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“Smile!”

“Come back here girl”

“Someone is acknowledging the lady for being beautiful over here, you should say thank you more!”

Just some of the words thrown at a young lady who was walking through Manhattan from all manner of gentlemen in a social experiment. The setup was that a woman would walk through the city for 10 hours secretly taping all of the unsolicited commentary thrown her way to give a snapshot of what many women go through on a daily basis.

You can see the video and judge for yourself here

Interestingly, another experiment takes the same gambit however instead of having a lady walking around Manhattan for 10 hours and document the proceedings, she walks first for 5 hours in tight pants, tank top and a cardigan and in the latter 5 hours wearing a hijab. Click here to see the video.

It’s notable that she is subject to the same treatment in the more “Western” body-hugging apparel and elicits nary a cat-call while wearing the Hijab.

Certainly there is no definitive study or way to control for other cultural factors subconsciously (or otherwise) which might changes one’s behaviour towards an ostensibly Muslim woman – but the facts remain and are fairly stark.

This would be the juncture where some would then say what a woman wears can many times affect the way she is ultimately treated – the ol’ “dress like a hoe and we’ll treat you like a hoe” shtick. The implication of this sort of statement of course leads to the kind of grim rape defence we’ve heard too many times (“If she was out at night wearing such a short skirt she wanted it”).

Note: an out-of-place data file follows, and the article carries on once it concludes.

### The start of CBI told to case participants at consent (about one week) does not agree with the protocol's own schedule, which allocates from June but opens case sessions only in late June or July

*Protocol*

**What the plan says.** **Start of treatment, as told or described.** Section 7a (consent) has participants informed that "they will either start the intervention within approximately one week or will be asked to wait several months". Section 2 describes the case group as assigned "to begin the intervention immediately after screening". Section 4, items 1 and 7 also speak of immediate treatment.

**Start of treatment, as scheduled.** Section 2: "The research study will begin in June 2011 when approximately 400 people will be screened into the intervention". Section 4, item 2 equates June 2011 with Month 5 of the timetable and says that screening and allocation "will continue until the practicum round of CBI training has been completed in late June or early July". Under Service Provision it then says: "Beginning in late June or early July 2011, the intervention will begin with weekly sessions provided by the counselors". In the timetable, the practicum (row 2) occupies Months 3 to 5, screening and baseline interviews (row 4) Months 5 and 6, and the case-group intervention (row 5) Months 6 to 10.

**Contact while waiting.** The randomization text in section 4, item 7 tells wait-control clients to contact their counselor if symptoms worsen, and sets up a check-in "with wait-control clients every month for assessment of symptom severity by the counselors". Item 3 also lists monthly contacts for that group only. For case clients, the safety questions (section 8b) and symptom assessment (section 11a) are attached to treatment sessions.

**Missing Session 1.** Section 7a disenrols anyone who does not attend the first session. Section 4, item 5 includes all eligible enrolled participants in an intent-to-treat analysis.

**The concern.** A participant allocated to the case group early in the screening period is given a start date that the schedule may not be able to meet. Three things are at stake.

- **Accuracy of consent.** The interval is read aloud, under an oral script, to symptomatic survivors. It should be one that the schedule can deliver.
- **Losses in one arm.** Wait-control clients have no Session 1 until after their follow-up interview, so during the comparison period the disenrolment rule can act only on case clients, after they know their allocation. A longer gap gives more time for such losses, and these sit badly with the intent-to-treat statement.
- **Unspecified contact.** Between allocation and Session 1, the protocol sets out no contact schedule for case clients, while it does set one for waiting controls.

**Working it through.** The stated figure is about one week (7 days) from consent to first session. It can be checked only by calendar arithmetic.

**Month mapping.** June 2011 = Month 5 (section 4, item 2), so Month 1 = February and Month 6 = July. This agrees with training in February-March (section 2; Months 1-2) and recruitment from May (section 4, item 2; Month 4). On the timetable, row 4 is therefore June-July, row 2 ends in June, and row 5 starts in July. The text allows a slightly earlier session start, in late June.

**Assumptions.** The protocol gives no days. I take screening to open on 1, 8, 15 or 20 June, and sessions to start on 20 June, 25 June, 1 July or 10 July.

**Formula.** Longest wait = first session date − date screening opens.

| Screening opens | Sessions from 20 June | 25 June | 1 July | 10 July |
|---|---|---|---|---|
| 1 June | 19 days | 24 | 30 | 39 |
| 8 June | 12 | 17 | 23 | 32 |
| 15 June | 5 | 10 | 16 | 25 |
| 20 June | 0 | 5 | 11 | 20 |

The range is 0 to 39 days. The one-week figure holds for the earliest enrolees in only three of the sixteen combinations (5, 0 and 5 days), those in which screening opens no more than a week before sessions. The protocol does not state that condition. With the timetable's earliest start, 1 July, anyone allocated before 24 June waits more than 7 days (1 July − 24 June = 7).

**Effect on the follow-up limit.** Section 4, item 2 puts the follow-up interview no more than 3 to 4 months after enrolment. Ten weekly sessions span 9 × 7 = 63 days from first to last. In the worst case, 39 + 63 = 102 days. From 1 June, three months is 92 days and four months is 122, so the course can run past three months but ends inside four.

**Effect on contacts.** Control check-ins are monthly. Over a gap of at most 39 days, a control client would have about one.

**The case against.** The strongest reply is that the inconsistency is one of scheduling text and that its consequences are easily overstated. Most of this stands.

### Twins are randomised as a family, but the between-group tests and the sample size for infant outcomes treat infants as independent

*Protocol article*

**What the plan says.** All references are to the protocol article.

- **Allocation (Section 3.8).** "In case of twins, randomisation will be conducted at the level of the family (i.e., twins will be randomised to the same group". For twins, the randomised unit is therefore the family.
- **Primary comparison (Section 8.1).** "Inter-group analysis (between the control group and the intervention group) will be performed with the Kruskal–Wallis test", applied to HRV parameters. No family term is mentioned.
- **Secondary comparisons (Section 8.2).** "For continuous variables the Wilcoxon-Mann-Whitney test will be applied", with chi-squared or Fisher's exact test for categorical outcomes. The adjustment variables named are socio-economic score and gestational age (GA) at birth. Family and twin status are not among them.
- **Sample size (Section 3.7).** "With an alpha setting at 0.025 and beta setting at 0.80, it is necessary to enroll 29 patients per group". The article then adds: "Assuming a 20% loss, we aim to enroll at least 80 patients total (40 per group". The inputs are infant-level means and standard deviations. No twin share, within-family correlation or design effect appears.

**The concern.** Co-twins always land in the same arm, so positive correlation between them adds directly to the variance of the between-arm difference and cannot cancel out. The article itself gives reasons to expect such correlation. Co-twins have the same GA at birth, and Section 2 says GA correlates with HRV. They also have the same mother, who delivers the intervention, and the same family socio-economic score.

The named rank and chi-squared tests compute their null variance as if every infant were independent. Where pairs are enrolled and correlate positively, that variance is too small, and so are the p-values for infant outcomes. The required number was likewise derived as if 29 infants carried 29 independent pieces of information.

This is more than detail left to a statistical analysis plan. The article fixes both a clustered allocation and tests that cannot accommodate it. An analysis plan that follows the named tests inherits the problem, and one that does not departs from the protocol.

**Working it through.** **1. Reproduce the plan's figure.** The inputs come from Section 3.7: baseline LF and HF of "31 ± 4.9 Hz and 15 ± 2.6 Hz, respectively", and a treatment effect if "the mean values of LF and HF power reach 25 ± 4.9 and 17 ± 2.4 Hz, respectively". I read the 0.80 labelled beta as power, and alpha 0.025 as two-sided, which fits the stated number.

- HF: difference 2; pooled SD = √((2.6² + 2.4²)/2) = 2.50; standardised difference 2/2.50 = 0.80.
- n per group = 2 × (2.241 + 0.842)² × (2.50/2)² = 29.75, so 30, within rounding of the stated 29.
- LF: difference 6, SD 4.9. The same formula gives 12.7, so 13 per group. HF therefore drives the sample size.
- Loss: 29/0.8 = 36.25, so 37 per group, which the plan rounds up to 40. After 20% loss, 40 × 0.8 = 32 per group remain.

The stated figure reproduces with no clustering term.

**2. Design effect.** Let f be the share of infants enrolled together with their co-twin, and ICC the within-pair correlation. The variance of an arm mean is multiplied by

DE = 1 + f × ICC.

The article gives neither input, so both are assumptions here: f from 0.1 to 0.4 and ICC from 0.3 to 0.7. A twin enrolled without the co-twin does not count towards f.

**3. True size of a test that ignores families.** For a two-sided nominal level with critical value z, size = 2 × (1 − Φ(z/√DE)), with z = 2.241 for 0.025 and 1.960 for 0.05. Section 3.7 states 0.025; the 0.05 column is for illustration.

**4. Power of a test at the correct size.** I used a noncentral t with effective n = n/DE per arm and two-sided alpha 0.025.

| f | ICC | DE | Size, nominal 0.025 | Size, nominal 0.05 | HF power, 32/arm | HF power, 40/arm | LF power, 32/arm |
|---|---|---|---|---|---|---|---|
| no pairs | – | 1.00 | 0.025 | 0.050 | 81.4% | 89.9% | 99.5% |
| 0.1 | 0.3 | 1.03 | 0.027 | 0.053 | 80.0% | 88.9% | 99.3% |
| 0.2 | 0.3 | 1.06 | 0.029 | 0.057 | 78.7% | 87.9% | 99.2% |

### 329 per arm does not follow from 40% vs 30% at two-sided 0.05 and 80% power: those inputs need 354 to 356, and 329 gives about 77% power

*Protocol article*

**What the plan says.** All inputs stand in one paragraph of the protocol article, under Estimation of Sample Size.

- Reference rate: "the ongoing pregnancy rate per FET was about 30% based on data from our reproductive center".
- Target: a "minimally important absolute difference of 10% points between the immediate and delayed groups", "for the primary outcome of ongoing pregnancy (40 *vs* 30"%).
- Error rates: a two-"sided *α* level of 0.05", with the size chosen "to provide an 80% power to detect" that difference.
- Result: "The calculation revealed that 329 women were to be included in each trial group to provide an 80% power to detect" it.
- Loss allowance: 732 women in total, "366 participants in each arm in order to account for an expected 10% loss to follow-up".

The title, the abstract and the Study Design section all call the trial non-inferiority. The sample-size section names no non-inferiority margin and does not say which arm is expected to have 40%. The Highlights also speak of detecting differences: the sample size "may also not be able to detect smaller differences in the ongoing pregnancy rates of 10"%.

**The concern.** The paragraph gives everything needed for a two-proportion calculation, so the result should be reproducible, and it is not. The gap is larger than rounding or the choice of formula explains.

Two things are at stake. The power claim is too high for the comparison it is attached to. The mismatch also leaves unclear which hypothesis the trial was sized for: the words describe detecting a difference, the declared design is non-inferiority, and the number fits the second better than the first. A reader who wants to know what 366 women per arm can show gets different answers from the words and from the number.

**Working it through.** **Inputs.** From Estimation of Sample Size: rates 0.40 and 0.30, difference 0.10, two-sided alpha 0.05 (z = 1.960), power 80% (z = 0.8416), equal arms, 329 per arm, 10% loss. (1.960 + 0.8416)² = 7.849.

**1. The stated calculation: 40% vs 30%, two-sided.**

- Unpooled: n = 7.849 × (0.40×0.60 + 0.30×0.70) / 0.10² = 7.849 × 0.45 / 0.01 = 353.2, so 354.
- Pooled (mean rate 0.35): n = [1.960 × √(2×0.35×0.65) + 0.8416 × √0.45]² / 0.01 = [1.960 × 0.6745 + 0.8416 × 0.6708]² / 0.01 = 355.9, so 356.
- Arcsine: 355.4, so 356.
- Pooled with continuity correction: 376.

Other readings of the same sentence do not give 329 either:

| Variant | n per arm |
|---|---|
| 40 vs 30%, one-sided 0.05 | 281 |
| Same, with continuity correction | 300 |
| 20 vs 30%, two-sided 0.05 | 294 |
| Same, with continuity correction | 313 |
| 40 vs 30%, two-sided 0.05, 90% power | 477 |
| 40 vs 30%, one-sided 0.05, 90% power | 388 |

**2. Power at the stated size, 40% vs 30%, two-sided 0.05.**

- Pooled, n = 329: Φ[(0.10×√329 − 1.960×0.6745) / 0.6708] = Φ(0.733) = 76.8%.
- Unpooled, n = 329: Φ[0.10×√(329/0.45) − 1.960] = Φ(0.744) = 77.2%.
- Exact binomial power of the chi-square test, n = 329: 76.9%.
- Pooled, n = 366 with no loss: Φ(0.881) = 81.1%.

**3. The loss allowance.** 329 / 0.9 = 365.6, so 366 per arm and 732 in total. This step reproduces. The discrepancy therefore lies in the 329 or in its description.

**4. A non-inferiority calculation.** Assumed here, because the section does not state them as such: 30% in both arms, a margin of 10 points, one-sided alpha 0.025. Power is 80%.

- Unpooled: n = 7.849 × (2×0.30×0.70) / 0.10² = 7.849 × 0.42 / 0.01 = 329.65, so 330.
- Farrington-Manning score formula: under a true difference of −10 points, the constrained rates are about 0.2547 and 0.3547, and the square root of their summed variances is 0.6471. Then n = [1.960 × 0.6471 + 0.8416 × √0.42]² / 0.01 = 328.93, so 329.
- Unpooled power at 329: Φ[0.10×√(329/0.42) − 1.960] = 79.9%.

Less sordid but perhaps just as pernicious is the underlying idea that men have the “right” to disrespect women or at least make them feel uncomfortable depending on something as superficial as the clothes or adornments they choose to wear.

At the heart of it all is the idea of gender roles in society as seen through the lens of a larger power dynamic. Whether it was Michelle Obama, Sheryl Sandberg or Beyoncé – they would undoubtedly be heckled by the same people on the same streets, albeit with potentially different responses from them. Even if I’m a hotdog vendor, street magician or hawking joints on the corner – I’d still be able to heckle Christine Lagarde or Hillary Clinton; feel a bit better about myself and make her feel slightly awkward and uncomfortable whoever she is.

As Albert Einstein once noted, although we can’t solve a problem at the same level of thinking as when it is created, actually noting that there is a problem is often half of the battle already won. It’s clear that by and large we men do not see cat-calling or throwing unsolicited “compliments” out at ladies as being in any way an issue. To an extent some ladies would tend to agree as well.

A quick look at some of the comments on the video in question undoubtedly betrays this fact

comment1

“Alrune La Brune” clearly disagreeing with catcalling being in any way abusive and calling on her fellow sisters to relax. Another from “FRANKIEonPCin1080p”:

comment 2

He goes as far as to turn the tables and accuse the lady of being a rude prude who can’t accept a decent compliment. Again a sentiment shared by many as evidenced by the 3274 upvotes and no downvotes on this comment:

comment3

I offer no solutions then at this juncture – only to highlight that this is something which most women have had to deal with for most of their lives and it’s not something which edifies or grows anyone involved. Surely there are better ways for us to engage our sisters in a way that builds rather than destroys…

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